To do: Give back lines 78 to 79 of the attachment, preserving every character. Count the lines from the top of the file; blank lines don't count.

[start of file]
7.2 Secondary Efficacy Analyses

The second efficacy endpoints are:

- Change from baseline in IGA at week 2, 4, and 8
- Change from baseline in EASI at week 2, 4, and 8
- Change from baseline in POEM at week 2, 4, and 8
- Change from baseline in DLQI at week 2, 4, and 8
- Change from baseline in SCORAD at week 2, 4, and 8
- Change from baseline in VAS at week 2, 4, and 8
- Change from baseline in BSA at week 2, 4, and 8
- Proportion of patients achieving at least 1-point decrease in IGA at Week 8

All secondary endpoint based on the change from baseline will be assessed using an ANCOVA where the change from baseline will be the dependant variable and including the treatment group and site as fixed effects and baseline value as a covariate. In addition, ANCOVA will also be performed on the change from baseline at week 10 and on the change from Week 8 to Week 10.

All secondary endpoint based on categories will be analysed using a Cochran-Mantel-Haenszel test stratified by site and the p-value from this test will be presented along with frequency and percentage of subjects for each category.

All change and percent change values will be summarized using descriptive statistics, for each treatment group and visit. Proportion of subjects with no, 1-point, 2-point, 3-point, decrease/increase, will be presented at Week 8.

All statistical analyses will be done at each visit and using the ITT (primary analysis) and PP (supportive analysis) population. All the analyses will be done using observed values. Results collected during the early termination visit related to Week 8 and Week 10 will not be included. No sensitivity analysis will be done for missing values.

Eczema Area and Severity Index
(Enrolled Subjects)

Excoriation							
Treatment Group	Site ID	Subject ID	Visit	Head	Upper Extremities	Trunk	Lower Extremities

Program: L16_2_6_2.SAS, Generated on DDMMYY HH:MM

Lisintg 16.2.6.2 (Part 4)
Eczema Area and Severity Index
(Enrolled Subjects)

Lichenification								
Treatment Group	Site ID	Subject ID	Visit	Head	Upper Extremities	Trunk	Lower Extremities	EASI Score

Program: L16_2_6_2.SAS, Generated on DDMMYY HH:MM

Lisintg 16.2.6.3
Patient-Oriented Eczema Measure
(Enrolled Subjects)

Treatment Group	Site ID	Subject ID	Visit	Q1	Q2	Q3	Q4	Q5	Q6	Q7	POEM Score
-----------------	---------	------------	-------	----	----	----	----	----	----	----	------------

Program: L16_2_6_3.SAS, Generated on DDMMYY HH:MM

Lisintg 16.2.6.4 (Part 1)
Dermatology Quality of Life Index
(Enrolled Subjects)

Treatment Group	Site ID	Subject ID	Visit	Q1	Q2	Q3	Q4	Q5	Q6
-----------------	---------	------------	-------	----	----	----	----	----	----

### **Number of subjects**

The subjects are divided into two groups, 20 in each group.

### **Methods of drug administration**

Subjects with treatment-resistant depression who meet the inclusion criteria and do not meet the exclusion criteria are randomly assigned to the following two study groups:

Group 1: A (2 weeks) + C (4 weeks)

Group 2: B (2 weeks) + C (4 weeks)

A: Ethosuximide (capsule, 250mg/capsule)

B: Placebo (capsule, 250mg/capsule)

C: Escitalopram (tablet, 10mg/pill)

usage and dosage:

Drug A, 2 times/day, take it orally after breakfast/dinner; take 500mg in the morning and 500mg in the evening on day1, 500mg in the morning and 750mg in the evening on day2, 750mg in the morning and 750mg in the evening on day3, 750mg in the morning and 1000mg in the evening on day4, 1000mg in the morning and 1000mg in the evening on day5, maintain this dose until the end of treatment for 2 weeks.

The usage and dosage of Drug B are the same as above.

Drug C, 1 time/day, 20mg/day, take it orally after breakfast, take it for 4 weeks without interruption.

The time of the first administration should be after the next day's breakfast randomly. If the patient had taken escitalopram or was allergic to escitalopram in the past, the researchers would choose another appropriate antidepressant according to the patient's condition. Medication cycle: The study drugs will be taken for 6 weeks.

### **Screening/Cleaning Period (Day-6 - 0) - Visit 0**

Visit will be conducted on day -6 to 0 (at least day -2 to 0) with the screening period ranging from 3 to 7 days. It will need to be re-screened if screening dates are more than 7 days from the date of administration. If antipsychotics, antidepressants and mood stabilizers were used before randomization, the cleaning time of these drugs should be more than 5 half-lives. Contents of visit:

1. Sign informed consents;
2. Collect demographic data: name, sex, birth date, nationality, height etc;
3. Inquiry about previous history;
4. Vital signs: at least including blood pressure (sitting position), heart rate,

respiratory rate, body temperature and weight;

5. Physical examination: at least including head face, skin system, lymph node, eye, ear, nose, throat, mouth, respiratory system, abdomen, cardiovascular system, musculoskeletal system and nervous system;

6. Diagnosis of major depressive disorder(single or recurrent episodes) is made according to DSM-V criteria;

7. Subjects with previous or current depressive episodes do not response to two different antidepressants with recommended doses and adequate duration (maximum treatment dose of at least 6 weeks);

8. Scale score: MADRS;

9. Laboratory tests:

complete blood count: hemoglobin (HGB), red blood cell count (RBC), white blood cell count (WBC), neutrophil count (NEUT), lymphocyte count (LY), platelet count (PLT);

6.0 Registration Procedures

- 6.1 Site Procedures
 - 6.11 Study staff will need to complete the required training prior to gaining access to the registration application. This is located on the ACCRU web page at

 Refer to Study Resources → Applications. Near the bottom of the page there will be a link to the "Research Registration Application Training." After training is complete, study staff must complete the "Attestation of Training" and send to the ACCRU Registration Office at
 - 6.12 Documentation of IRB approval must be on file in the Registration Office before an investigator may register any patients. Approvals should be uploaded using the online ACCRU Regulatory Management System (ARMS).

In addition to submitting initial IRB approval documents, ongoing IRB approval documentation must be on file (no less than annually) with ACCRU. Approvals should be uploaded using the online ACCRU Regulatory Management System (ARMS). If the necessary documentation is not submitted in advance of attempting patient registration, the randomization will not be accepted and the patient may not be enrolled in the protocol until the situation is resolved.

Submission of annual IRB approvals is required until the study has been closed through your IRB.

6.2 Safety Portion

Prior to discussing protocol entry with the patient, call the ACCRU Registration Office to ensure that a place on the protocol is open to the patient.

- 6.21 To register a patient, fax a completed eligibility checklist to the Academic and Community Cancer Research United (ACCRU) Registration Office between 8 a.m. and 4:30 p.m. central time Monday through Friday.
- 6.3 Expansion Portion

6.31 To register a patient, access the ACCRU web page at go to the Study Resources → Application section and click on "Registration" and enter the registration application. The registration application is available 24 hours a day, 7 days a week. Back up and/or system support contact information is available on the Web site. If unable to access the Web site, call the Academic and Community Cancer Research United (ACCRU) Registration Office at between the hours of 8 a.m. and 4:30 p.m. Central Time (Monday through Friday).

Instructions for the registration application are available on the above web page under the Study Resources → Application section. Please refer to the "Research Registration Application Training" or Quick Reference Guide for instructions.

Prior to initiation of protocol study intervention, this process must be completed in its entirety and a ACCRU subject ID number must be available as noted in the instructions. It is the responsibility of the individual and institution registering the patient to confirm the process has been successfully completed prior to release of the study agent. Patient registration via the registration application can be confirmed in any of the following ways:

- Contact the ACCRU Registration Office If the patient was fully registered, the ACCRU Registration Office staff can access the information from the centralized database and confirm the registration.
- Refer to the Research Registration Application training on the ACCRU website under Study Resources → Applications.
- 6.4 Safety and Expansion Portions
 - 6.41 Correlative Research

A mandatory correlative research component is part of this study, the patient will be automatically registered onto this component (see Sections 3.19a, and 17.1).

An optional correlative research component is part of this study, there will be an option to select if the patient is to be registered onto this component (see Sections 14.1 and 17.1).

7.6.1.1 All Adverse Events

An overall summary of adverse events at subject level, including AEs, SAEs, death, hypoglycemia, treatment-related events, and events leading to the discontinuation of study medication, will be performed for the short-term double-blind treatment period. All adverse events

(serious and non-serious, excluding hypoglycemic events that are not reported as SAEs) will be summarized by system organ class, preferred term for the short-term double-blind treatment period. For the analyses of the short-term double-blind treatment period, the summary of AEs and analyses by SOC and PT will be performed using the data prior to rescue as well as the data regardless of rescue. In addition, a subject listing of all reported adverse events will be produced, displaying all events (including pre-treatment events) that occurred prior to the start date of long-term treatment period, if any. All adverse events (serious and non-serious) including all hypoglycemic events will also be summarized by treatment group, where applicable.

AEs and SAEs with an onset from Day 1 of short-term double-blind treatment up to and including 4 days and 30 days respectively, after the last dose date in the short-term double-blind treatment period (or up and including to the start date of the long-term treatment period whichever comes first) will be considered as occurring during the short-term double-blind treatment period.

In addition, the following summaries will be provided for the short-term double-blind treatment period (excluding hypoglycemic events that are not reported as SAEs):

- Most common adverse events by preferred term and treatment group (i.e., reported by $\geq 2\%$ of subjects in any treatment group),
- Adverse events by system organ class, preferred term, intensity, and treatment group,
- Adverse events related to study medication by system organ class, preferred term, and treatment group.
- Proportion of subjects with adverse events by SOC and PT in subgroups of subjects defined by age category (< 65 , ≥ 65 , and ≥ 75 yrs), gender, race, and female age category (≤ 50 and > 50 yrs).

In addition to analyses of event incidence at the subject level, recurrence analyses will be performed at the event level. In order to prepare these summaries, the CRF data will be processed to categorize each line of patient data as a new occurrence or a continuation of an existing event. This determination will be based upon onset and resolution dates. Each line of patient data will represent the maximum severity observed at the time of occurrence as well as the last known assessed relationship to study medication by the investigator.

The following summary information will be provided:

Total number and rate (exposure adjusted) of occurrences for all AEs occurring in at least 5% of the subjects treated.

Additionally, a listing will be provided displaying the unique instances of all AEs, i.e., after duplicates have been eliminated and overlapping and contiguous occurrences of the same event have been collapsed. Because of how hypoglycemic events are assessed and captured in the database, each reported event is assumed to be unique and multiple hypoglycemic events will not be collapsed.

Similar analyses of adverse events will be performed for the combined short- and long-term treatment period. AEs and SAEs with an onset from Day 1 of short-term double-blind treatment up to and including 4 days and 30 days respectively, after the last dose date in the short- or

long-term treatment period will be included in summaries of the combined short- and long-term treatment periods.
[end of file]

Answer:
- Contact the ACCRU Registration Office If the patient was fully registered, the ACCRU Registration Office staff can access the information from the centralized database and confirm the registration.
- Refer to the Research Registration Application training on the ACCRU website under Study Resources → Applications.